# [R] GAM Chi-Square Difference Test

Sat Jul 14 18:41:34 CEST 2012

```We are using GAM in mgcv (Wood), relatively new users, and wonder if anyone
can advise us on a problem we are encountering as we analyze many short time
series datasets. For each dataset, we have four models, each with intercept,
predictor x (trend), z (treatment), and int (interaction between x and z).
Our models are

Model 1: gama1.1 <- gam(y~x+z+int, family=quasipoisson) ##no smooths
Model 2: gama1.2 <- gam(y~x+z+s(int, bs="cr"), family=quasipoisson) ##smooth
the interaction
Model 3: gama1.3 <- gam(y~s(x, bs="cr")+z+int, family=quasipoisson) ##smooth
the trend
Model 4: gama1.4 <- gam(y~s(x, bs="cr")+z+s(int, bs="cr"),
family=quasipoisson) ##smooth trend and interaction

We have three questions. One question is simple. We occasionally obtain edf
=1 and Ref.df=1 for some smoothed predictors (x, int). Because Wood says
that edf can be interpreted roughly as functional form (quadratic, cubic
etc) + 1, this would imply x^0 functional form for the predictor, and that
doesn't make a lot of sense. Does such a result for edf and rdf indicate a
problem (e.g., collinearity) or any particular interpretation?

The other two questions concern which model fits the data best. We do look
at the usual various fit statistics (R^2, Dev, etc), but our question
concerns using the anova function to do model comparisons, e.g.,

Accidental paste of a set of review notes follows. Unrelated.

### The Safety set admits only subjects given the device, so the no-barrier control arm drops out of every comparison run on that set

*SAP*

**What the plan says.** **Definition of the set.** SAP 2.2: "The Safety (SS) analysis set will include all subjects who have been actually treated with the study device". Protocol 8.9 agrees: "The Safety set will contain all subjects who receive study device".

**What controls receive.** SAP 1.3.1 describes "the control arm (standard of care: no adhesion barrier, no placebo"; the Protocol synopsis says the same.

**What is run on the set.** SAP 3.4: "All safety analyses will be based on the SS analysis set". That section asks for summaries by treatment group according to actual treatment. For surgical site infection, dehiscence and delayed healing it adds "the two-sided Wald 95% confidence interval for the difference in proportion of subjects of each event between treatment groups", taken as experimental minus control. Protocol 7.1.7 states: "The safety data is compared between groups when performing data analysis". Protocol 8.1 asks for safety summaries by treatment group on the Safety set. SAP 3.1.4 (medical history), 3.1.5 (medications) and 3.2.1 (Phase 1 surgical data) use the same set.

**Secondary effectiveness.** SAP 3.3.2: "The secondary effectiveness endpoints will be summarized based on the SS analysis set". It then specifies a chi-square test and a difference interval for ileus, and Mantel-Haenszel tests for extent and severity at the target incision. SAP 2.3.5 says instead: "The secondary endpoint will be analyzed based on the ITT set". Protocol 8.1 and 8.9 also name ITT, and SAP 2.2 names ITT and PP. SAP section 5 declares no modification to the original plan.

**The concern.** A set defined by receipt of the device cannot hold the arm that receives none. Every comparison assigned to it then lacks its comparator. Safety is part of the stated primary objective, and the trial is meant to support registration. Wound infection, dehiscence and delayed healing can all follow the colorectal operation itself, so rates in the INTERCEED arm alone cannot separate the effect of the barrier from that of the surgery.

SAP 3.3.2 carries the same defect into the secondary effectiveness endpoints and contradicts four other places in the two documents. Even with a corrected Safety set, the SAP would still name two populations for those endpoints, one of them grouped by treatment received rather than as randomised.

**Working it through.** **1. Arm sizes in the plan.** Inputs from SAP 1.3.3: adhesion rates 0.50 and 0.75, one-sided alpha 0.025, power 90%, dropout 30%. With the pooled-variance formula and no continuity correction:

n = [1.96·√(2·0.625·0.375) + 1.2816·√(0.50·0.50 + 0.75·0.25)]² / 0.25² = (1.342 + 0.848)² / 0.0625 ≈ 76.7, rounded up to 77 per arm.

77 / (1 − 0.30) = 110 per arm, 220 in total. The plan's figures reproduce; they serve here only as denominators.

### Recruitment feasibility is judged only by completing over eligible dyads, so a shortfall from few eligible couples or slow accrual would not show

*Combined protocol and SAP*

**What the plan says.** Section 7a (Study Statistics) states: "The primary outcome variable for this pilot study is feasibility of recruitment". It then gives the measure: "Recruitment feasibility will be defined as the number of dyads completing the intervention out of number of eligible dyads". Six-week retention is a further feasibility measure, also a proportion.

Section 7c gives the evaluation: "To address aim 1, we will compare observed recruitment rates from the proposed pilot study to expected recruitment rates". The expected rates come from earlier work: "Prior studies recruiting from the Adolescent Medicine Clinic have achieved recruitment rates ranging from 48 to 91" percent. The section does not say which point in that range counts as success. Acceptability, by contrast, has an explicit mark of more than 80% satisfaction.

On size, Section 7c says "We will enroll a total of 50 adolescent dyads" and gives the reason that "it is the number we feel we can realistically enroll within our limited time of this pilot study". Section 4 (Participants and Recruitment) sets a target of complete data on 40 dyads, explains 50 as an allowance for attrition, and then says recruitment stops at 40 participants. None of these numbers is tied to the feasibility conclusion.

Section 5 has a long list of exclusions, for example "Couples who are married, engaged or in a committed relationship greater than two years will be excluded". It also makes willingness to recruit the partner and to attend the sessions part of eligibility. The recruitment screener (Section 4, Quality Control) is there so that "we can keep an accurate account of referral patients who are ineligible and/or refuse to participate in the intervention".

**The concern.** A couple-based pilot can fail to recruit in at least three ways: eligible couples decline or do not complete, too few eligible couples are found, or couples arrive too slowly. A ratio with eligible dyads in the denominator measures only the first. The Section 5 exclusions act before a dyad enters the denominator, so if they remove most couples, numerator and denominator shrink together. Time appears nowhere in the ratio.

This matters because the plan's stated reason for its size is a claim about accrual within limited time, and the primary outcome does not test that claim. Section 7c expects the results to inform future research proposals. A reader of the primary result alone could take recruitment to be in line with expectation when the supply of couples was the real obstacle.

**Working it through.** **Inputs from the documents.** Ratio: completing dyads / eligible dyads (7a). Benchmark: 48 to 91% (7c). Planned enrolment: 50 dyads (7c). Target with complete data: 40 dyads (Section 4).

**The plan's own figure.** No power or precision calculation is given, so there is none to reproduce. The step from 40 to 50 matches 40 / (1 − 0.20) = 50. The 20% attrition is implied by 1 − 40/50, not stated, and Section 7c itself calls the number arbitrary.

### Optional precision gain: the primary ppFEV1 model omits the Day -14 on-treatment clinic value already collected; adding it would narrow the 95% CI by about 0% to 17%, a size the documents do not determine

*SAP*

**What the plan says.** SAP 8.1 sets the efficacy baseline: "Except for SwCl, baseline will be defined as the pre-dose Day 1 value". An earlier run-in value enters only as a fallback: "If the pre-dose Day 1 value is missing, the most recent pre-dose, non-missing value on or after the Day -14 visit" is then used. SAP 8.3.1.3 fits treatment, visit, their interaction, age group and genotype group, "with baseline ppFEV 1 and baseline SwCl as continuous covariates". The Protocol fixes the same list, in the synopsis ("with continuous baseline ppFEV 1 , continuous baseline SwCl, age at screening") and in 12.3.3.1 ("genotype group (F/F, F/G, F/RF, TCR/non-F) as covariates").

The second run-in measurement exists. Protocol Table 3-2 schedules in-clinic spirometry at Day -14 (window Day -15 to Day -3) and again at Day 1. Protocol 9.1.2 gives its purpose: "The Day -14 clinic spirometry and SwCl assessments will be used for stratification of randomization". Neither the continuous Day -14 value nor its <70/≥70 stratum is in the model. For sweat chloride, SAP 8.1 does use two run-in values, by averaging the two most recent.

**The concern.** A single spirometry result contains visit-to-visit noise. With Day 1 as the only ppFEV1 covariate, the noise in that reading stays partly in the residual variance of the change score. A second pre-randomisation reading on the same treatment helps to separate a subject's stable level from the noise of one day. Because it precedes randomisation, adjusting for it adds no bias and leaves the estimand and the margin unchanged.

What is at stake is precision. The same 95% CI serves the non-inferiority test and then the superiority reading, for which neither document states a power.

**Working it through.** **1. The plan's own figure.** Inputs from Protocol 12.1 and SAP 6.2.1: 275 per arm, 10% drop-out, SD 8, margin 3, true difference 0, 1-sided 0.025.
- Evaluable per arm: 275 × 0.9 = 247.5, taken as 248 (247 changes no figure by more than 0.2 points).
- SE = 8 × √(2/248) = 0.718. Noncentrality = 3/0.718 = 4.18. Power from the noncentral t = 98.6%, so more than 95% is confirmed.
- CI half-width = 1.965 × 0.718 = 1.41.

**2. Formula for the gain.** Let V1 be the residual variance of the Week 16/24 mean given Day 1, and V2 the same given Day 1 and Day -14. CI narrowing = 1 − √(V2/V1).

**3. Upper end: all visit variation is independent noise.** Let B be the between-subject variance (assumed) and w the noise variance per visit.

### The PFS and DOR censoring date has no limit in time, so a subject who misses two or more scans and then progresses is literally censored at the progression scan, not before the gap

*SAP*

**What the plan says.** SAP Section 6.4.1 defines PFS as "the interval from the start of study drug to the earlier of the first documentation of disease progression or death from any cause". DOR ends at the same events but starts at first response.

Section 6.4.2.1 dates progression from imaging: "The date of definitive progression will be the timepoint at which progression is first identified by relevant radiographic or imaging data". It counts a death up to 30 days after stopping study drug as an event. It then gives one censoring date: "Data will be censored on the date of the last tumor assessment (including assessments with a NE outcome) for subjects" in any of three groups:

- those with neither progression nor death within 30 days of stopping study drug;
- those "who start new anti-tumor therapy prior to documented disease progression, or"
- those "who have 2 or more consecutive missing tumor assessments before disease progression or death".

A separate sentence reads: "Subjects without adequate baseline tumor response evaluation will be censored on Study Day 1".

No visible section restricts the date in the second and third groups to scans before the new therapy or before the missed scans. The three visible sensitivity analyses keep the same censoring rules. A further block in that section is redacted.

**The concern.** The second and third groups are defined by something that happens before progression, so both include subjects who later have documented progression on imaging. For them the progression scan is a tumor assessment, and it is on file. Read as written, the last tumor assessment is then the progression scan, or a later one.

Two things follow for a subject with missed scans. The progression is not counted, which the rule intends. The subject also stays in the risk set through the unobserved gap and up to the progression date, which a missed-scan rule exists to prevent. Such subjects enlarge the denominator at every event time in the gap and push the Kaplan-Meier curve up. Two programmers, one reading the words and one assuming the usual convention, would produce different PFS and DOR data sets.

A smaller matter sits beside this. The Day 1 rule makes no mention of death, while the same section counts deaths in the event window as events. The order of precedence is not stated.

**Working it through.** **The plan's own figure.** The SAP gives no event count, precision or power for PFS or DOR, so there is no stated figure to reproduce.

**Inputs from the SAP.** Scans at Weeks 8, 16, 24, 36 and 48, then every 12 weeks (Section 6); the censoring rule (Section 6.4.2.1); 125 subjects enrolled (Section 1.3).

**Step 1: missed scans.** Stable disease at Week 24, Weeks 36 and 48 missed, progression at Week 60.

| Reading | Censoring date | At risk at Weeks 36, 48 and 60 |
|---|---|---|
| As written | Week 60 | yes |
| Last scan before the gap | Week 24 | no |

anova(gama2.1,gama2.2, test="Chisq").

1. Is there research on the power of the model comparison test? Anecdotally,
the test seems to reject the null even in cases that would appear to have
only small differences. These are not hugely long time series, ranging from
about 17 to about 49, so we would not have thought them to yield large
power.

2. More important, in a few cases, we are getting a result that looks like
this:

anova(gamb1.1,gamb1.2, test="Chisq")
Analysis of Deviance Table

Model 1: y ~ x + z + int
Model 2: y ~ x + z + s(int, bs = "cr")
Resid. Df Resid. Dev         Df   Deviance P(>|Chi|)
1        30     36.713
2        30     36.713 1.1469e-05 1.0301e-05 6.767e-05 ***

We are inclined to think that the significance p value here is simply a
result of rounding error in the computation of the df difference and
deviance difference, and that we should treat this as indicating the models
are not different from each other. Has anyone experienced this before? Is
our interpretation reasonable?

Thanks to anyone who is able to offer advice.